Can glamour still make up for true luxury in CANNES?

Mostly associated with the famous Film Festival which takes places yearly every May, Cannes has become in the past decade a two faceted destination, an overrated artificial glamour entertainment and shopping destination for Russians and Middle Easterners during summers and a conventions destination during the Fall and Winter season. 

Imagine there would be one season all year round, what do you actually find in Cannes? Take away the glamour, very much associated with the most tasteless show off (either through a tuned luxury car which one could barely recognize from the original or running up and down the Croisette with designer shopping bags) and you are left with half a dozen five star hotels and with a large number of luxury designer boutiques.

Looking closer and going through the many boutiques, I realized that with the exception of Gucci, Chanel, Celine and Prada, which have proper representation, both in terms of size and store concept, most of the other luxury brands a merely mini-boutiques, most displaying an out-dated store concept (interior design and facade) and with a very limited range of products.

No wonder, shopping is mostly about the large bags than actually about finding a wide selection of products. In the off season, expect from shop to shop to have different opening hours, so shoppers could get completely confused. I would also like to stress that when I mean representation, I am mostly referring to a good selection of the products from the respective reason.

Then, there are the fabulous luxury hotels! With best available rates in the off season starting at 600 euros for a standard room up to 1.400 euros in the peak season, one would expect the best of luxury hospitality. Indeed, one can find that! but only looking at the facade of the impressive buildings or if one is enough to be allocated a renovated room (usually more than 80% of the five star hotel rooms inventory have not been renovated in more than a decade). And this, despite the fact that some hotels proudly show on their official websites photos of the very few renovated rooms, in some cases by a very famous interior designer.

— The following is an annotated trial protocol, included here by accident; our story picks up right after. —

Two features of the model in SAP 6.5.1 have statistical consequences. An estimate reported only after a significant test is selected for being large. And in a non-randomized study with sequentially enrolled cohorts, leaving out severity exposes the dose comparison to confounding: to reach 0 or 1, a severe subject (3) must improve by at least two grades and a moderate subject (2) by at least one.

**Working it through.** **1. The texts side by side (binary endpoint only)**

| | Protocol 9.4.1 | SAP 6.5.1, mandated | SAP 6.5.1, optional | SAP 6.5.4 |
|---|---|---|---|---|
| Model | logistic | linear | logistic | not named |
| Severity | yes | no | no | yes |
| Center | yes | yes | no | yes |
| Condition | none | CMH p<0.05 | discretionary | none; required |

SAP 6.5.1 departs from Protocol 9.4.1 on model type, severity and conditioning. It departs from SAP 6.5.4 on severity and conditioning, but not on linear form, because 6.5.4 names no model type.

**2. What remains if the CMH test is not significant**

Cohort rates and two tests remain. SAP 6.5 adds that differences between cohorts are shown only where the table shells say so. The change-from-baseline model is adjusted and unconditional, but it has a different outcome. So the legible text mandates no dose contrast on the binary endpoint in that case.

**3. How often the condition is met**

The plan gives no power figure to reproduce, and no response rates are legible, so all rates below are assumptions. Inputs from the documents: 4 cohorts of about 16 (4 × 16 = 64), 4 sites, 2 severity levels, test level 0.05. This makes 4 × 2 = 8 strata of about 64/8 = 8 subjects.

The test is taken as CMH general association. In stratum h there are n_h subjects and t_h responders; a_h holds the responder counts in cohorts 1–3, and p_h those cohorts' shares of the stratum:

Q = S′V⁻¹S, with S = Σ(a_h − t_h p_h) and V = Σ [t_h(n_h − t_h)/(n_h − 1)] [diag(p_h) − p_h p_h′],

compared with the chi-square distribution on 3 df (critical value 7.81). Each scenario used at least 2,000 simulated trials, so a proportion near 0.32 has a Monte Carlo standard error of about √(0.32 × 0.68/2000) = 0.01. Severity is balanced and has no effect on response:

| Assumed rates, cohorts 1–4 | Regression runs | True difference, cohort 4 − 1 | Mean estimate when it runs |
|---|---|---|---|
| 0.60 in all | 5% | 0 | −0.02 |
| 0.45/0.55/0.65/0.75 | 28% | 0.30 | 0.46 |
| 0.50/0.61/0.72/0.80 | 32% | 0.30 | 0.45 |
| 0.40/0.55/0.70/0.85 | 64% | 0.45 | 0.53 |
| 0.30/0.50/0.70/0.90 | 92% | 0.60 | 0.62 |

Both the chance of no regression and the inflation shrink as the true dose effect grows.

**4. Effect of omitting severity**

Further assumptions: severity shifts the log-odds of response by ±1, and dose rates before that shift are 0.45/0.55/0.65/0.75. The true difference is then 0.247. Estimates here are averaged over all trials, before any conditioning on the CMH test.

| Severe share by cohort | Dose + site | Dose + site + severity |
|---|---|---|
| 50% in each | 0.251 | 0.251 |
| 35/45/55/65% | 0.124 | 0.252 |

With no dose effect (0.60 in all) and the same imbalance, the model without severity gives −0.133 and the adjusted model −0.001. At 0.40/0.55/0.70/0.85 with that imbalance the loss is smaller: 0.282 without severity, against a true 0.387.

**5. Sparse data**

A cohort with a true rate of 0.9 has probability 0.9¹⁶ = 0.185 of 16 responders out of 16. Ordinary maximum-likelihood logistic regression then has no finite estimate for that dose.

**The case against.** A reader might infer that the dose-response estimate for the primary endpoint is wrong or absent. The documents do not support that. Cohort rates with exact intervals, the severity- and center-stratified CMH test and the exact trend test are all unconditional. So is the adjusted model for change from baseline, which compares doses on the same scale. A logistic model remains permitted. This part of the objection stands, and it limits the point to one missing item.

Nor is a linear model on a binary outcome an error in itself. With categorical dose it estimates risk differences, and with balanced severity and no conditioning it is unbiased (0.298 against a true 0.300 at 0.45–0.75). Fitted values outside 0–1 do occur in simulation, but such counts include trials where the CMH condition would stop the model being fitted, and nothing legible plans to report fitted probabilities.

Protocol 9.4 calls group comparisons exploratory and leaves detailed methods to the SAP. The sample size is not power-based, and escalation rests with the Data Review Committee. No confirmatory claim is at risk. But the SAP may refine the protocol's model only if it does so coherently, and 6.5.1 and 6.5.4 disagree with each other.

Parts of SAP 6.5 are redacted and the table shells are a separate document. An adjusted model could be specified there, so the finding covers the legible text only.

With the exception of Five Hotel (opened less than 6 months ago and recently rated 5 star) and Gray D’Albion (beautifully renovated 4 star which deserves 6 stars if compared to all the other major 5 star hotels),  most of the other luxury hotels have the most tired rooms one could ever imagine. I believe that regardless of location, seasonality or even huge occupancy, any hotel which claims to be luxury positioned should either shut down for a full renovation or should only operate with the renovated inventory of rooms.

However difficult this decision might be from a purely business perspective, I believe that, in the long run, even the ”emerging markets” consumers will get ”tired” with the product they are paying huge amounts of money. Many would argue service can make up for an older, un-renovated room. I beg to differ! Even if one would close his or her eyes and keep repeating ”I am in Cannes, the most fabulous destination”, the smell of the old carpet and old curtains, not to mention leaking bathroom fixtures will most surely be a shivering wake up call.

Can the efficiency and kind manner of a housekeeping staff make up for the old, used and sometimes torn towels?!? I would sometimes wonder what must go through the minds of the staff of such a hotel. On many occasions, I was shocked to see the state of their back rooms – they looked dirty and derelict. What about the very slow speed of the internet for which you have to pay at least 25 euros per day or the noisy air-conditioning system?

All in all, I believe that the time will come for guests, regardless of nationality or connoisseur-ship to stand up and claim firmly to be treated honestly. Cannes is a blessed destination which deserves to keep its magic throughout the entire year, beyond The Film Festival, beyond stars rating, fake or real glamour. And one day that magic will be back, through RESPECT !

Oliver Petcu